COLUMBUS – They’ve won by seven points or fewer six times this season.
They’ve struggled against anyone with a pulse, and, even then, struggled against teams without one.
But they’ve won the Big Ten and are going to the Fiesta Bowl to play Miami (Fla.) or Oklahoma or another team of that caliber, and the Buckeyes are brimming with confidence.
“We were one step away coming into the game and we played our hearts out for 60 minutes. We proved Ohio State can play with anybody,” senior strong safety Mike Doss said after the Buckeyes’ 14-9 victory over Michigan on Saturday.
Doss’ confidence and the team’s, comes from an expectation that the plays that need to be made will be made; thus far, that expectation has been accurate. This year the adage that “big players make big plays in big games” rings as loudly as the Horseshoe’s victory bell in Columbus. Ohio State can’t beat teams by a lot of points, and has had to rely on young players like freshman tailback Maurice Clarett, sophomore defensive back/receiver Chris Gamble and junior quarterback Craig Krenzel to win close games.
On Saturday the go-to guy was Clarett, who had missed most of the past three games with a shoulder injury. The word out of the Buckeyes’ camp was that Clarett could have played last week against Illinois, but it was evident on Saturday that the young superstar was playing with a great deal of pain. Although Clarett didn’t admit it afterwards, Ohio State coach Jim Tressel confessed that his tailback – who has aspirations of becoming a professional – was putting himself in harm’s way.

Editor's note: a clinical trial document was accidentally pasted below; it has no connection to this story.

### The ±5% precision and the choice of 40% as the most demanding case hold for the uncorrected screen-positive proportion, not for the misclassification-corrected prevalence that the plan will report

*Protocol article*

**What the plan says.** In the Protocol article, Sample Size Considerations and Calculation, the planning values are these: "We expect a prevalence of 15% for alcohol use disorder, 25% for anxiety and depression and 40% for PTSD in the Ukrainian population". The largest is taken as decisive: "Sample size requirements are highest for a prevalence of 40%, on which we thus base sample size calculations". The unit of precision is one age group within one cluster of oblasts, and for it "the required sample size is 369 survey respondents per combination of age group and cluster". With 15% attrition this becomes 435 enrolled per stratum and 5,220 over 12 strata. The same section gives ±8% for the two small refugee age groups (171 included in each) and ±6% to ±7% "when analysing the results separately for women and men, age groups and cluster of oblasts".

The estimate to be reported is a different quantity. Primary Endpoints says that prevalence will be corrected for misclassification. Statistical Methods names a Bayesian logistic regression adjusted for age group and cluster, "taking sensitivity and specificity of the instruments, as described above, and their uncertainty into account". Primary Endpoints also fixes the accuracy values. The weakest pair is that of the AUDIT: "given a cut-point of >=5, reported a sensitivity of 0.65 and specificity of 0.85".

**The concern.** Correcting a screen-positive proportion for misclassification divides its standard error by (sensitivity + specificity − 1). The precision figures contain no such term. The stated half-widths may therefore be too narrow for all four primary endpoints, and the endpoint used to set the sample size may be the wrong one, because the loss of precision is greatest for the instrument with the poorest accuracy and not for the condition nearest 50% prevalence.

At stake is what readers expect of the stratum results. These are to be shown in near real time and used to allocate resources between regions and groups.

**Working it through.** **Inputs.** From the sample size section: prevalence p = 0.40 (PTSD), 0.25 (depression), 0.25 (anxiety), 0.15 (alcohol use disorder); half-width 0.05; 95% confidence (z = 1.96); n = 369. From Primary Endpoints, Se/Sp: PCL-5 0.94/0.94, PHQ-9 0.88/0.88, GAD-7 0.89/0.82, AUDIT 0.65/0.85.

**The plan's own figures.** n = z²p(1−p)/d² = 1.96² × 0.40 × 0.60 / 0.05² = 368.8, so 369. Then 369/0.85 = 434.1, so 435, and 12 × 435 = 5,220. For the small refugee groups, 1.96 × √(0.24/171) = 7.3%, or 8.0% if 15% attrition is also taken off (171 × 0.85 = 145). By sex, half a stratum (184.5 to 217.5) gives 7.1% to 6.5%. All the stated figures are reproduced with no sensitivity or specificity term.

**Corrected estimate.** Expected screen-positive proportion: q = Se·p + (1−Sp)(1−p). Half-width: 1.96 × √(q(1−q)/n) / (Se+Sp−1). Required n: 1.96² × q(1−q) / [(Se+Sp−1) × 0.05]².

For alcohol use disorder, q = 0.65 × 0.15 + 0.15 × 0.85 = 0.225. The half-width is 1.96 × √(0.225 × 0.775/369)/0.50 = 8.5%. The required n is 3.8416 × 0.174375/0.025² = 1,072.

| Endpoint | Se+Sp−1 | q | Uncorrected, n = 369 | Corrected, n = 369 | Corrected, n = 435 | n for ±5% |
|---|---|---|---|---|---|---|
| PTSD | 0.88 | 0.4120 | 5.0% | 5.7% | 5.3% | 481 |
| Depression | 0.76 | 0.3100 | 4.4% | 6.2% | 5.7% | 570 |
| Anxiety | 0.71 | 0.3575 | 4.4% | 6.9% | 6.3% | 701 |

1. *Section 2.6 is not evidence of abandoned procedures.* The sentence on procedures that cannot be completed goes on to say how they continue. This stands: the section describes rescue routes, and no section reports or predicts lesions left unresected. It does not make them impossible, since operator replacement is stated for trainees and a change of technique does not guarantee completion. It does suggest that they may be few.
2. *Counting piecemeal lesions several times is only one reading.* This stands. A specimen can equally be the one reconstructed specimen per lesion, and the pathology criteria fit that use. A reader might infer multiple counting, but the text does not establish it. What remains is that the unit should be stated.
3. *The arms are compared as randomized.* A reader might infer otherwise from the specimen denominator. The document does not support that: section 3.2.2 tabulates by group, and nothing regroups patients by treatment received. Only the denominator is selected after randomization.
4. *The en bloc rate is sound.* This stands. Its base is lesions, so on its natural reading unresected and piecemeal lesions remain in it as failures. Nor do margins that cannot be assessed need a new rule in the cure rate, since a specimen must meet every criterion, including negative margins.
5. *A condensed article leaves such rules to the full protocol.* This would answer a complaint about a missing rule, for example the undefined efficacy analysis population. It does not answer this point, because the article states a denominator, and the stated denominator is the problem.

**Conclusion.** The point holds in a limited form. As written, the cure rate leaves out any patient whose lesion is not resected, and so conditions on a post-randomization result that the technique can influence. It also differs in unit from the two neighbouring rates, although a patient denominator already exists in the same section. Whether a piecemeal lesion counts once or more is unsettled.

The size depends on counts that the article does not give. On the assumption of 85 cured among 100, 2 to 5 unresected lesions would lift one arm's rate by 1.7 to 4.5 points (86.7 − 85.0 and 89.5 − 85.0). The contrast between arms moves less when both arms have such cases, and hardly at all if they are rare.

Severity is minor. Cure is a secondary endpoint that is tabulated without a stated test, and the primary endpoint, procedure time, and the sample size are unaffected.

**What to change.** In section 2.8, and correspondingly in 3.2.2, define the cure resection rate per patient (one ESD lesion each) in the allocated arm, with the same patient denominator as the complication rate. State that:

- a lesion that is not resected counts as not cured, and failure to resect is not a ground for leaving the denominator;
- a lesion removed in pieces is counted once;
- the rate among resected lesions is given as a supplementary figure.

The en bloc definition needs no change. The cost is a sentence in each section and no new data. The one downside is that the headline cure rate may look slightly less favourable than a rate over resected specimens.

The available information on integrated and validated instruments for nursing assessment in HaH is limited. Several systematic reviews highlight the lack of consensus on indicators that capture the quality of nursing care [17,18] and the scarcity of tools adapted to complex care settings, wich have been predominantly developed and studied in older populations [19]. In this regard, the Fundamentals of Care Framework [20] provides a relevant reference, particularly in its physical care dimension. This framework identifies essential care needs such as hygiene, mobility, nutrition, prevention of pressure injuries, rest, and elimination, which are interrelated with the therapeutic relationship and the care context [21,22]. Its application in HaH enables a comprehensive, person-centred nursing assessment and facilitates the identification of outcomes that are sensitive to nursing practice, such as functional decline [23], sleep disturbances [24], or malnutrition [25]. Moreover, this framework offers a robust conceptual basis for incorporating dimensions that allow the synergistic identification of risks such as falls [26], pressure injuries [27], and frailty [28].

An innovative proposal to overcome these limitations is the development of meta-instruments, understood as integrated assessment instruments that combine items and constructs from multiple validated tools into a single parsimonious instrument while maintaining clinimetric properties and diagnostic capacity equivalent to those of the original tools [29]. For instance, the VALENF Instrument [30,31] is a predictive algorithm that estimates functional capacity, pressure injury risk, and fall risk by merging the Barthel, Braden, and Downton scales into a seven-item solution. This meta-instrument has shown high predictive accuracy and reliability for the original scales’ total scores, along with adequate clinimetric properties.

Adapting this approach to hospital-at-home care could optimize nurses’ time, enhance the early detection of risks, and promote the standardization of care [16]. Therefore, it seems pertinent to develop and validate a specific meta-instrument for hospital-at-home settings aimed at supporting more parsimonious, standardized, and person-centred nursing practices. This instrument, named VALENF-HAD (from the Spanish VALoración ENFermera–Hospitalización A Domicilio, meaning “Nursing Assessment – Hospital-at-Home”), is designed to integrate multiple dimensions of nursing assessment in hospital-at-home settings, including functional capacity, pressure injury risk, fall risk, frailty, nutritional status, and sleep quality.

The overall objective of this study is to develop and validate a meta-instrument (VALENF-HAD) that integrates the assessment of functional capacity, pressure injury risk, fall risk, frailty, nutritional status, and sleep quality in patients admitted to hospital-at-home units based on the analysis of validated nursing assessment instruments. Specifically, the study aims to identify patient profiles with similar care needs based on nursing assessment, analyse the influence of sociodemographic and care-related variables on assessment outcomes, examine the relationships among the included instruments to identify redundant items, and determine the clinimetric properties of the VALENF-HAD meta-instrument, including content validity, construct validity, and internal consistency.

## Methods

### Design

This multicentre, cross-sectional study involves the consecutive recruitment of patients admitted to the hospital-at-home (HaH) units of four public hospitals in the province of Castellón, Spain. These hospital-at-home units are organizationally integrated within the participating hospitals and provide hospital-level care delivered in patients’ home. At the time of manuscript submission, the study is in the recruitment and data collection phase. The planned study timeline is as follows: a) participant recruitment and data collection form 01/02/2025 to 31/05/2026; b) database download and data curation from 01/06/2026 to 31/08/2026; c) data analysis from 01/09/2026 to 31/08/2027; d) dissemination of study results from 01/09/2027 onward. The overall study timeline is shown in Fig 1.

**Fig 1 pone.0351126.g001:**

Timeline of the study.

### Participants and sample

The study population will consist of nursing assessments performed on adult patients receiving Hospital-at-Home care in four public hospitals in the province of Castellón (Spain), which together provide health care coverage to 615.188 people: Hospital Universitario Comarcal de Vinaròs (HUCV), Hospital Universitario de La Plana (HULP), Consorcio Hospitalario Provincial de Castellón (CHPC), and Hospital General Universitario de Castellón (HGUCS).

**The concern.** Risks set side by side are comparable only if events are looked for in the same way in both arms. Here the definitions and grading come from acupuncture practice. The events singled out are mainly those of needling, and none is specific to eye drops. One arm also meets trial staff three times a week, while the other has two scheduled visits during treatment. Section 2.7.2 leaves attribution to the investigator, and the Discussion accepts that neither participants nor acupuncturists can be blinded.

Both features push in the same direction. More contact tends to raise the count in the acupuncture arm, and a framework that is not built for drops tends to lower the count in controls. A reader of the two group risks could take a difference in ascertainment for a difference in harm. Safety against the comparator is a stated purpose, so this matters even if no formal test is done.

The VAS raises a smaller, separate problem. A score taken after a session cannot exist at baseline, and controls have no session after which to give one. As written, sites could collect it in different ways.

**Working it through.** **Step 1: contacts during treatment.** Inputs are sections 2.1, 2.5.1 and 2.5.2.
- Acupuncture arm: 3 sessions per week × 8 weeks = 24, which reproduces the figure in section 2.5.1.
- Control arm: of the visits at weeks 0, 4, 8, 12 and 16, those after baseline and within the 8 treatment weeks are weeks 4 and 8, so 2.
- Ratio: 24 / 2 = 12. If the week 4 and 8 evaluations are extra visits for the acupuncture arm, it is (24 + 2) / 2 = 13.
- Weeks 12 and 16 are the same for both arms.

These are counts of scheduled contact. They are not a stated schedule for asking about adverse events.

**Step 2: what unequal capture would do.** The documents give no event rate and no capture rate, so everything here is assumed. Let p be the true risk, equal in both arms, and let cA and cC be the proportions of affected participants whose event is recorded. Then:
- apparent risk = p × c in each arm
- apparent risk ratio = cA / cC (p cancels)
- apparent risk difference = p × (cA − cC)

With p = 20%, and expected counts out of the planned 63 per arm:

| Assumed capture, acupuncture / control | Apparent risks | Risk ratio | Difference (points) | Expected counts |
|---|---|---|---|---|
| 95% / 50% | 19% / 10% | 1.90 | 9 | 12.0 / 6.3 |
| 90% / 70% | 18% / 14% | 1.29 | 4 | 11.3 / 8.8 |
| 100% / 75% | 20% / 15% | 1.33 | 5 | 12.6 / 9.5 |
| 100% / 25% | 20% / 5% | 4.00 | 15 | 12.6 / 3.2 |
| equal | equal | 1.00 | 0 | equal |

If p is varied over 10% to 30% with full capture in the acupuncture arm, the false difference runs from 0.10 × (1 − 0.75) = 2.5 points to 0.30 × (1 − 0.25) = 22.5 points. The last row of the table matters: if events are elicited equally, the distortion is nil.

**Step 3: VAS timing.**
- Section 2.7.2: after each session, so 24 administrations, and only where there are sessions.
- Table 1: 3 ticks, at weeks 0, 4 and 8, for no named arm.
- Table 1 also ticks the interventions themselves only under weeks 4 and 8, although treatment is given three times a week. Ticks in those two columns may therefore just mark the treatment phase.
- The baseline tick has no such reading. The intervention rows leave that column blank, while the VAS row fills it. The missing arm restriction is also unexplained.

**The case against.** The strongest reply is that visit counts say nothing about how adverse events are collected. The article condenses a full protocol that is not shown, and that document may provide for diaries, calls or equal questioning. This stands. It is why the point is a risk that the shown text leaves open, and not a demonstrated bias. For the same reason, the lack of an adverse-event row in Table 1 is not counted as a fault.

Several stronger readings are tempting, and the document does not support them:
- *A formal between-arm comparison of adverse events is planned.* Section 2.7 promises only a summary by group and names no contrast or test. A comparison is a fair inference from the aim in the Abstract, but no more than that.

“I think he was in a lot of pain,” Tressel said. “But he knew what this game meant to his teammates; he knew what this game meant to Ohio State. So he was going to play no matter what.”
Clarett carried the ball 20 times for 119 yards and a touchdown, and caught two Krenzel passes for 35 yards, including a 24-yard reception that set up teammate Maurice Hall’s 3-yard game-winning touchdown run. The Hall touchdown and the Will Allen interception of Michigan quarterback John Navarre’s last-second pass to win the game were examples of Ohio State players stepping up to make plays that were absolutely necessary for the Buckeyes’ success and undefeated status. Two weeks ago it was a 37-yard touchdown pass to Michael Jenkins by Krenzel on 4th-and-1 that gave Ohio State a 10-6 victory over Purdue.
The difference on Saturday was not Ohio State’s dominance of rival Michigan; it trailed in every significant offensive category and trailed for most of the game. But in close games, it is key plays from key players that determines who wins and who loses.
“We didn’t make the plays when we had to, and they made the plays,” Michigan assistant coach Fred Jackson said.
The Ohio State defense has shown that it can keep the game close. As long as it is, Clarett and the Buckeyes’ should have the playmaking ability to do the rest when the Fiesta Bowl rolls around.
“I am surrounded by great teammates, and we made the plays when it counted,” Clarett said.